Associated Dates: 7000 – 5000 Y.B.P.
General Description: "…Bullen describes them with four subtypes (Kendal Books, 1975). [It is] a very long and rather heavy, percussion-chipped point with various basal modifications and minimum edge retouch. Subtype 3 usually exhibits basal notching. Extreme length is a trait of this point. [It is] named for Thonotosassa, Florida, a community next to a large lake with same name; most common in Hillsborough, Pasco, Polk, Pinellas, Hernando and Citrus Counties.
Made of heat-altered local cherts and corals, this type is known to be large and long in its first stage, with several variables in stem shapes. Most examples found have been used for knives and have seen many resharpenings resulting in short blades. Edge retouch and resharpening process [are the] same as for the Florida Cypress Creek.
Careful: Exhausted Thonotosassa points are often confused with the Putnam type. See Florida Cypress Creek, Hamilton and Putnam." (TEXT SOURCE: not attributed)
THONOTOSASSA POINT THUMBNAIL GALLERY (24 images: 12 source images/12 thumbnails)
End of Thonotosassa Thumbnails - Complete
ABOVE: THON01: Thonotosassa point, Hillsborough Co., Florida
ABOVE: THON02: Thonotosassa point; Tampa, Florida; 3.43 inches (87.1); first of two images
ABOVE: THON03: second view of Thonotosassa point shown above
ABOVE: THON04: Thonotosassa points; Hillsborough Co., Florida
ABOVE: THON05, THON06, THON07 AND THON08: Thonotosassa points; Florida; no details
ABOVE: THON09: Thonotosassa point (broken and glued); Hernando Co., Florida; 4.75 inches (120.6mm); heat-treated coral. Source: Riversoftime dot com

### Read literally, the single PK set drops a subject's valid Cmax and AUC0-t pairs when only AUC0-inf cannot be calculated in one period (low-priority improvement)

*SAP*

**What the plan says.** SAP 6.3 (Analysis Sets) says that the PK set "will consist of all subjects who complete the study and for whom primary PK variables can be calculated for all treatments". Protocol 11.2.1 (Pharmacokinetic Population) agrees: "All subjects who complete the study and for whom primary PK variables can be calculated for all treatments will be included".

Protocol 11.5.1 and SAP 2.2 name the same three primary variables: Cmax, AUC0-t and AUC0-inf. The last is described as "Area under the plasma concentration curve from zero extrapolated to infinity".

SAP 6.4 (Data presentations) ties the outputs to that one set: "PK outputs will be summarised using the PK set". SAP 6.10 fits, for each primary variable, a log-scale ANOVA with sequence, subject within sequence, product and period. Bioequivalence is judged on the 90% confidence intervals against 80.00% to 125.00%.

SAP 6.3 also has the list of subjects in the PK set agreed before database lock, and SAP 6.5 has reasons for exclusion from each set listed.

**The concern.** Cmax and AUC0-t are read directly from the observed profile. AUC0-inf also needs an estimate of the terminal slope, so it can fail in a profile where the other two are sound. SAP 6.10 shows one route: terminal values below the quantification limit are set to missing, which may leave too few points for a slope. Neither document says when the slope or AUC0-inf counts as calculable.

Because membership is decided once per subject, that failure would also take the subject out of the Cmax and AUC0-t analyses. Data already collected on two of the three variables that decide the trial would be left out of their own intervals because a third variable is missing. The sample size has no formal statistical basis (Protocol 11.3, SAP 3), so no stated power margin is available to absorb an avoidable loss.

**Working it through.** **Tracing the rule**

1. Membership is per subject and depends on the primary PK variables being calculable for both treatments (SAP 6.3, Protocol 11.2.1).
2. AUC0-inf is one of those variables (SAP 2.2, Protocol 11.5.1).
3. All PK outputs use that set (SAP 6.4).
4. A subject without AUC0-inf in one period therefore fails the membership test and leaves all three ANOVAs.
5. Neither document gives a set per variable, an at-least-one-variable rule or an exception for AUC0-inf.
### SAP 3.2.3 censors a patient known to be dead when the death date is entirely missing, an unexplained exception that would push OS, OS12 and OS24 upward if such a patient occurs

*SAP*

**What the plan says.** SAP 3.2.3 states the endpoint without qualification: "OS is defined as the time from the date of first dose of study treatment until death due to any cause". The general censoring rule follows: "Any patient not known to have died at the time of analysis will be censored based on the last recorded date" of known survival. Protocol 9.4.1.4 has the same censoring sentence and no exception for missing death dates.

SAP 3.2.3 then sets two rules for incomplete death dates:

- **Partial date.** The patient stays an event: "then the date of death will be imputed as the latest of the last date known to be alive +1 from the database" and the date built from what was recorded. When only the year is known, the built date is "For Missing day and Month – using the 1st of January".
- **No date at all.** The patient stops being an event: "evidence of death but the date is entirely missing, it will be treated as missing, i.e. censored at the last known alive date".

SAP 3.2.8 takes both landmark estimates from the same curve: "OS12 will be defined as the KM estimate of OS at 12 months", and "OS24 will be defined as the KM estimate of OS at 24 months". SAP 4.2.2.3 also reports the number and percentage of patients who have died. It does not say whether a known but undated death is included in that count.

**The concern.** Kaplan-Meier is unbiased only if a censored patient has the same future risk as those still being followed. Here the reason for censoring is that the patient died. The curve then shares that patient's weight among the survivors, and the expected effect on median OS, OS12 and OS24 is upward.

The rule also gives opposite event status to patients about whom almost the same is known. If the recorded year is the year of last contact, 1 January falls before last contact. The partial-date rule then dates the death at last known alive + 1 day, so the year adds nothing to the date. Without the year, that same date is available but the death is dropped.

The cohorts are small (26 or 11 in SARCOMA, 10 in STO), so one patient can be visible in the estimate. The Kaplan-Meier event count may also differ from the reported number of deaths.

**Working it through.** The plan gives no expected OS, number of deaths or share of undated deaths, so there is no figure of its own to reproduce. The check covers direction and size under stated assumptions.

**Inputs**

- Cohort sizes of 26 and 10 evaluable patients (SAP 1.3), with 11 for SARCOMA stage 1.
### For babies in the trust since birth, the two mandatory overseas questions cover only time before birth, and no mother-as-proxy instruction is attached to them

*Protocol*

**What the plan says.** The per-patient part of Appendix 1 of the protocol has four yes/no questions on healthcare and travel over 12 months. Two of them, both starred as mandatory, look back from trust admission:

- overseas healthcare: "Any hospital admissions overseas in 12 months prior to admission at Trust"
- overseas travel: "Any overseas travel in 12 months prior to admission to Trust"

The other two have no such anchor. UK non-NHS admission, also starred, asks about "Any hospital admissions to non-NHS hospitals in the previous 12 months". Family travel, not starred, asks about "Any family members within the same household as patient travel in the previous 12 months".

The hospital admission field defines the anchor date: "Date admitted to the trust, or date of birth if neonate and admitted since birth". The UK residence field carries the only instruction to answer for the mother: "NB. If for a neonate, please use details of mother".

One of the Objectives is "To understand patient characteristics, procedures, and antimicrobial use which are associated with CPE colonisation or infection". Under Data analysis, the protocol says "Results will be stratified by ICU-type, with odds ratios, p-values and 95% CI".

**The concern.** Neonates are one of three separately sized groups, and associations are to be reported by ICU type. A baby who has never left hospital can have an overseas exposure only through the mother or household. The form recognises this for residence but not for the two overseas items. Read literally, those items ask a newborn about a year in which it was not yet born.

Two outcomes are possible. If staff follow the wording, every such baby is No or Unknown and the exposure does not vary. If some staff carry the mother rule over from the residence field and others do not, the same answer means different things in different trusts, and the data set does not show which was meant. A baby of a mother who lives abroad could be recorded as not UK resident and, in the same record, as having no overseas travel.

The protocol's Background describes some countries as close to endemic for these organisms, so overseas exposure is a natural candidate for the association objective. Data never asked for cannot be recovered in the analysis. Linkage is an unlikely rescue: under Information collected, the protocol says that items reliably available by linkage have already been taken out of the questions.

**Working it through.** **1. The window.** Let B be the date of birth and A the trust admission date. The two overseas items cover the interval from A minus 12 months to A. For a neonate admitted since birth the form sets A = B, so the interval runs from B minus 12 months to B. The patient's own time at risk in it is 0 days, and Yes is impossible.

ABOVE: THON10: second of two views of Thonotosassa point described above. Source: Riversoftime dot com
ABOVE: THON11: Thonotosassa point (broken and glued); Hernando Co., Florida; 4.38 inches (111.2mm); heat-treated coral. Source: Riversoftime dot com
ABOVE: THON12: second of two views of Thonotosassa point described above. Source: Riversoftime dot com
End of Thonotosassa - Complete
Associated Dates: see below
General Description: Recent DNA research would suggest that the Thule have existed in Alaska since at least 3,000 years ago and perhaps 4,000 years ago or more; The Thule began entering Canada from Alaska around the year 1000 and had settled in Greenland by approximately 1300. (Arctic Studies Center Newsletter, National Museum of Natural History, Smithsonian Institution, June, 2002 http://www.mnh.si.edu/arctic/html/pdf/news02.pdf )..
The Thule are the direct ancestors of modern Inuit (term employed in Canada and Greenland) and Inupiat (the Inuit of Alaska).
It should be noted that "Inuit” only applies in Alaska to the Inupiat; “Eskimo” is the generic Alaskan term applied to encompass both the Inupiat and the Yupik peoples (linguistically distinct peoples). “Eskimo” is used in Canada and Greenland only as a reference to the non-related predecessors of the Thule/Inuit known collectively as ”Palaeo-Eskimo.”
In the images which are found in this section, several attributive terms are employed. “Thule” and “Thule/Historic Inuit” tend to be descriptions from Canadian or Danish/Greenland sources. “Inupiat” (plural) or “Inupiaq” (singular) usually indicates an American source.
ABOVE: THULE01a: principal distribution areas of the Inuit discussed in the preface (for an overview of Inuit-inhabited areas, see the following map). Source: Natural Resources Canada
ABOVE: THULE01b: dialect distribution map shows modern Inuit distribution; for political correlations, refer to map 01a preceding. Source: Wikipedia
THULE THUMBNAIL GALLERY (208 images: 104 source images/104 thumbnails)
End of Thule Thumbnails - 8 out of 104 Complete
ABOVE: THULE01 AND THULE02: Thule/Historic Inuit arrowhead; Northwest Territories, Canada; 2.4 inches (61mm). Source: Canadian Museum of Civilization http://collections.civilisations.ca
ABOVE: THULE03 AND THULE04: Thule/Historic Inuit knife blade; Northwest Territories, Canada; 2.87 inches (73mm). Source: Canadian Museum of Civilization http://collections.civilisations.ca
ABOVE: THULE05 AND THULE06: Thule/Historic Inuit end blade; Northwest Territories, Canada; 1.61 inches (41mm). Source: Canadian Museum of Civilization http://collections.civilisations.ca